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By Paul Reynolds
April 27, 2021
A person in a car looking at their phone with the telematic app Metromile open
Money; Getty Images; Metromile

Car insurance based on how much, or how well, you drive can cost less than a traditional policy — but it may take months of driving before you can confirm that. Fortunately, answering a few key questions can help you predict in advance if making the switch is likely to work well for you.

Usage-based car insurance is expected to grow in popularity by a staggering 30% annually in the next few years, according to Transparency Market Research. That predicted boom means you’ll probably be hearing a lot more about this coverage option, from both “insurtech” startups like Metromile and Root and major insurers like Liberty, Nationwide, and Progressive that have rolled out national programs.

Yet because these insurance alternatives are fairly new, and based directly on your driving, you may not know upfront how switching to them from a traditional policy might affect your rates — or suit you in other ways.

This story’s quick quiz can help you quickly figure out the payoff from taking a test drive with one of these differing forms of car insurance.

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Is your annual mileage low enough to pay-as-you-go?

If you drive fewer than 10,000 miles a year, you’re a prime candidate to save with pay-as-you-go car insurance, which is the simplest kind of usage-based insurance. Standard car insurance considers how far you drive, based on your self-reported mileage, but mostly considers such factors as your age, driving record, and vehicle.

Pay-as-you-go insurance uses those personal factors, too, but only to set a base monthly rate for your policy, typically between about $30 and $60. You’re then charged per mile — typically 4 to 7 cents or so — for how far you drive, as recorded on either a smartphone app or an onboard monitoring device.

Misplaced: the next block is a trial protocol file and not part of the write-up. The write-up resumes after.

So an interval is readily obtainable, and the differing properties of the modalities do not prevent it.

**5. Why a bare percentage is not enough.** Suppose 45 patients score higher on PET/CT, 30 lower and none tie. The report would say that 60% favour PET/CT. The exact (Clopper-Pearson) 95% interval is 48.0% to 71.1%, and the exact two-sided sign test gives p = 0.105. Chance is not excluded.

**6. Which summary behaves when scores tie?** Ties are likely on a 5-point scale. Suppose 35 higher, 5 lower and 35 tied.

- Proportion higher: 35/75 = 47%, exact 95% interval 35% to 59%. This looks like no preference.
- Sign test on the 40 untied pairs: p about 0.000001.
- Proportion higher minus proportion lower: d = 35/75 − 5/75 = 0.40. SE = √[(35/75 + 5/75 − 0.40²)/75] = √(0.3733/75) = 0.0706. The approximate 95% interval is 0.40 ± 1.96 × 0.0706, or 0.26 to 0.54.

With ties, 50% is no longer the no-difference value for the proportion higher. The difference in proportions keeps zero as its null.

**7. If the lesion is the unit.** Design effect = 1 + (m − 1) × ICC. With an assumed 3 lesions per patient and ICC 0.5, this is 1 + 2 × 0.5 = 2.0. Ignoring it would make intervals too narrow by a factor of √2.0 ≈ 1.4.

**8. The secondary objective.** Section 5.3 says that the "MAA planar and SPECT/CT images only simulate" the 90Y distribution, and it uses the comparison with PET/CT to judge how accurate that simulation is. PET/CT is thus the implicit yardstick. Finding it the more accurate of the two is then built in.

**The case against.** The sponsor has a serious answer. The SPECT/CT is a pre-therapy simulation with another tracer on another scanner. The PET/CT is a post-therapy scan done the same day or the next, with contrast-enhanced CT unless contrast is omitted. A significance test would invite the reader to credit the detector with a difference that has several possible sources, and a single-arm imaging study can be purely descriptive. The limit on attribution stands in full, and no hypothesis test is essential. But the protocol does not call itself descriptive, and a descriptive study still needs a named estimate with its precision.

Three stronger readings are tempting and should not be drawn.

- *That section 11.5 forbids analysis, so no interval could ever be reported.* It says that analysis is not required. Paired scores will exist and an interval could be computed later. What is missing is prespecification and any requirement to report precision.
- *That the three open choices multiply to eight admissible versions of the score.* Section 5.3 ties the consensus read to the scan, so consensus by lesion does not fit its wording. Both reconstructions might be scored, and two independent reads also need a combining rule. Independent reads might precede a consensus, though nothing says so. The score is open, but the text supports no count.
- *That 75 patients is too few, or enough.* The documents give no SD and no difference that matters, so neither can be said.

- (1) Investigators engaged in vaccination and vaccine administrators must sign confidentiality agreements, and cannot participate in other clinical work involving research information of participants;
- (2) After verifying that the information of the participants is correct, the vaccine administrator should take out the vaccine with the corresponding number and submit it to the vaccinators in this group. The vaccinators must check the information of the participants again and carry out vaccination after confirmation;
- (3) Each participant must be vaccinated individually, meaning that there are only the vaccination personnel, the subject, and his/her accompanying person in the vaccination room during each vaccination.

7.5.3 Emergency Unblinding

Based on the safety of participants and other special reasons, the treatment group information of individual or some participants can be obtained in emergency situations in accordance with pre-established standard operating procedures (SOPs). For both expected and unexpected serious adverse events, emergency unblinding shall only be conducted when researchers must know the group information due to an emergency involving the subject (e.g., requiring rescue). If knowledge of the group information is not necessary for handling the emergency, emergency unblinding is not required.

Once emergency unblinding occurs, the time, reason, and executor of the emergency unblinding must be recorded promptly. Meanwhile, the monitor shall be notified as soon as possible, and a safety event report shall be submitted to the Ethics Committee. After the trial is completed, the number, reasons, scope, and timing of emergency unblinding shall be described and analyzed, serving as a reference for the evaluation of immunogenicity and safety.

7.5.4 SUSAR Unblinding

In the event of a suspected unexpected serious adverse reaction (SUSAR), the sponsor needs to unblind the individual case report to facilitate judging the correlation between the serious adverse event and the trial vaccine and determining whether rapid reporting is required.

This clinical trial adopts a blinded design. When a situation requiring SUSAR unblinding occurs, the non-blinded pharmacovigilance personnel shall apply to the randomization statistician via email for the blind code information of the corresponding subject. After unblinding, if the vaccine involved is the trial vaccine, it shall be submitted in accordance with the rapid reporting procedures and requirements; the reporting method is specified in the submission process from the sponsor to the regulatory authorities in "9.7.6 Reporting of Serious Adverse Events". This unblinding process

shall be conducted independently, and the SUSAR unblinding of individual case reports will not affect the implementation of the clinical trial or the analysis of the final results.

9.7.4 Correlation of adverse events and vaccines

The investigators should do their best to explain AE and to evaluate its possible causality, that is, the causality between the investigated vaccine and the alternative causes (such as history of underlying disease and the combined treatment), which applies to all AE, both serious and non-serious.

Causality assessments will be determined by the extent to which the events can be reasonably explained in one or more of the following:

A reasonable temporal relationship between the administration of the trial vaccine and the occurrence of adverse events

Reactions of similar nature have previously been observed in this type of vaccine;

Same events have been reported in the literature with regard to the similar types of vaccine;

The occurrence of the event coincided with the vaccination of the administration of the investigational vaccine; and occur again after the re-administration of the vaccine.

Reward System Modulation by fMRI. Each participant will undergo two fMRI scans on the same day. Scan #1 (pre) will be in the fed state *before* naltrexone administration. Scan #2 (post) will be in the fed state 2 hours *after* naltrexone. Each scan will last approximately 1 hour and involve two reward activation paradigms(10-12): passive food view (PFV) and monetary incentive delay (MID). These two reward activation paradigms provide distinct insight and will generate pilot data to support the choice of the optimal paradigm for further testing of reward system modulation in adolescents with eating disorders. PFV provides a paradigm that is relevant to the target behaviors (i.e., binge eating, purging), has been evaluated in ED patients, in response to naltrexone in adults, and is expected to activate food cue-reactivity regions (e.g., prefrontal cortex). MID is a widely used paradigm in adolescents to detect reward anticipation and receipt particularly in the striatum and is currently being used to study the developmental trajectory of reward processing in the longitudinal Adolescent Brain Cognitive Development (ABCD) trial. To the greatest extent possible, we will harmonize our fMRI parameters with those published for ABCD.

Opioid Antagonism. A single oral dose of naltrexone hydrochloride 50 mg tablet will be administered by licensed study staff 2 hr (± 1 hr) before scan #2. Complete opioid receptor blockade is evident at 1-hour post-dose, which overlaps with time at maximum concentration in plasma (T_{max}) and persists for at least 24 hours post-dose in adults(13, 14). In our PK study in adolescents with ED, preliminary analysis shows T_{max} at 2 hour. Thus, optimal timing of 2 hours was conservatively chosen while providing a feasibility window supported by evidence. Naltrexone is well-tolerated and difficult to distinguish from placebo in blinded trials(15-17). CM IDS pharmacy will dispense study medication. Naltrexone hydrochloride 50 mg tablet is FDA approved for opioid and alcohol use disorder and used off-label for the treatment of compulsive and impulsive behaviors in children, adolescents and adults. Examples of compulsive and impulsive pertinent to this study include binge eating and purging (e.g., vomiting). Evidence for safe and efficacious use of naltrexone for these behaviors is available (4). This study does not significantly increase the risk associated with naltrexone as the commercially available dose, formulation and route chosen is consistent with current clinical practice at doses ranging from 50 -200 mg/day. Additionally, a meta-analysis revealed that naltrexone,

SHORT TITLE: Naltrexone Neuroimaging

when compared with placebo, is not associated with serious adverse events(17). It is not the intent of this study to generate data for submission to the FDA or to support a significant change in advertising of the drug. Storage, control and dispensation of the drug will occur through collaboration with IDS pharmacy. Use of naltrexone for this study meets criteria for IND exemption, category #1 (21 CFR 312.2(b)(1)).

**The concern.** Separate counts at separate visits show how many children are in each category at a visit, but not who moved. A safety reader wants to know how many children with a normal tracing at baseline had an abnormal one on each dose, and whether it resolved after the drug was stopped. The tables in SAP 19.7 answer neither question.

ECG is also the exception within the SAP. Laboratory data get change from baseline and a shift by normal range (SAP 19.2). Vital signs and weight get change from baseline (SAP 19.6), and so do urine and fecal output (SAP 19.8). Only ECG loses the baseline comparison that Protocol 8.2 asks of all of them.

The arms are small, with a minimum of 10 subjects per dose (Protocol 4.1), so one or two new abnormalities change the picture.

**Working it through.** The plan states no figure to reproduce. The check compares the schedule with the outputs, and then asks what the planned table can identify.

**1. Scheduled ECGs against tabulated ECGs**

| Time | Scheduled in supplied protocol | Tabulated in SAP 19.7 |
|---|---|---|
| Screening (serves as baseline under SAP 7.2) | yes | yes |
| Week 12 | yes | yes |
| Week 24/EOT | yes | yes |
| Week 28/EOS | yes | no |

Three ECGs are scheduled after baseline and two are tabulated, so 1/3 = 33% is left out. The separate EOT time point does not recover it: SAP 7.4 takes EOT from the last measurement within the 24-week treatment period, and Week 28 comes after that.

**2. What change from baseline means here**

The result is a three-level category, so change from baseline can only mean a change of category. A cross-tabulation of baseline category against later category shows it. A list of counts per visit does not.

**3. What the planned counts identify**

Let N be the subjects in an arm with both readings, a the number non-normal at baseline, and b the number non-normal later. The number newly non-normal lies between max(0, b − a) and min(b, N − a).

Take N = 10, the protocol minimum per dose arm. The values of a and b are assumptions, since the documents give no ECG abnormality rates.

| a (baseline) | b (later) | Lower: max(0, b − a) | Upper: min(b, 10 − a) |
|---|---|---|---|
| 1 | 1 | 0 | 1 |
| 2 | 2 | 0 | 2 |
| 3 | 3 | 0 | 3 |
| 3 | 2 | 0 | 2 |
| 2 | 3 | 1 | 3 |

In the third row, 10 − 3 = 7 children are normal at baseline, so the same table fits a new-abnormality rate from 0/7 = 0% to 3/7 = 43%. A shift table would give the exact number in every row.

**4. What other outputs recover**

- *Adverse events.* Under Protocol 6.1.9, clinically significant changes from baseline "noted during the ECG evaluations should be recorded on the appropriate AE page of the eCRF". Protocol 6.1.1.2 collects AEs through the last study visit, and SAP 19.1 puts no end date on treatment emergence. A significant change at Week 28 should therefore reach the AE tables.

Let’s run the rough math on a pay-as-you-go arrangement for the average U.S. driver. That motorist clocks about 1,100 miles a month — and so might get charged $65 or so for mileage (at 6 cents a mile), plus a $50 monthly fee. The total cost — of about $1,400 a year — may or may not be lower than what you’re currently paying, depending in part on whether you’re in a state with relatively high or low insurance rates.

But if you drive less than the average, the advantage to pay-as-you-go billing increases. Traditional car insurance offers discounts to those who drive less, but the savings can be modest — often no more than $100 or so a year for driving 6,000 miles a year rather than 12,000, according to a comparison by AutoInsuranceQuote. By contrast, the same drop in mileage would deliver savings of more than $350 a year to the pay-as-you-go driver we detailed above.

If you drive even less, the savings might be bigger still. Traditional insurance often doesn’t offer further discounts for those who drive fewer than 6,000 to 7,500 miles a year. But pay-as-you-go insurance does through its per-mile pricing. Someone who drove only 200 miles a month might save a further $150 or so a year, for a possible savings of $500 or more over a traditional policy.

Do you drive well enough to try telematics?

Where pay-as-you-go car insurance focuses on how far you drive, the other flavor of usage-based insurance is concerned more with the quality of your driving than its quantity. As such, it’s worth trying if you drive more safely than most — or at least think that you do.

The monitoring for so-called pay-as-you-drive (or “telematics”) insurance includes tracking your mileage but focuses most on your behavior behind the wheel. The insurer assesses the risk you pose by recording how fast you drive, and how aggressively you accelerate, brake, and corner. It also considers the times at which you drive, with rewards for avoiding trips at night — and sometimes during rush hour, too — when accident rates tend to be highest.

Like mileage-based policies, telematics insurance also considers the car you drive, along with such personal data as age, traffic tickets, and more.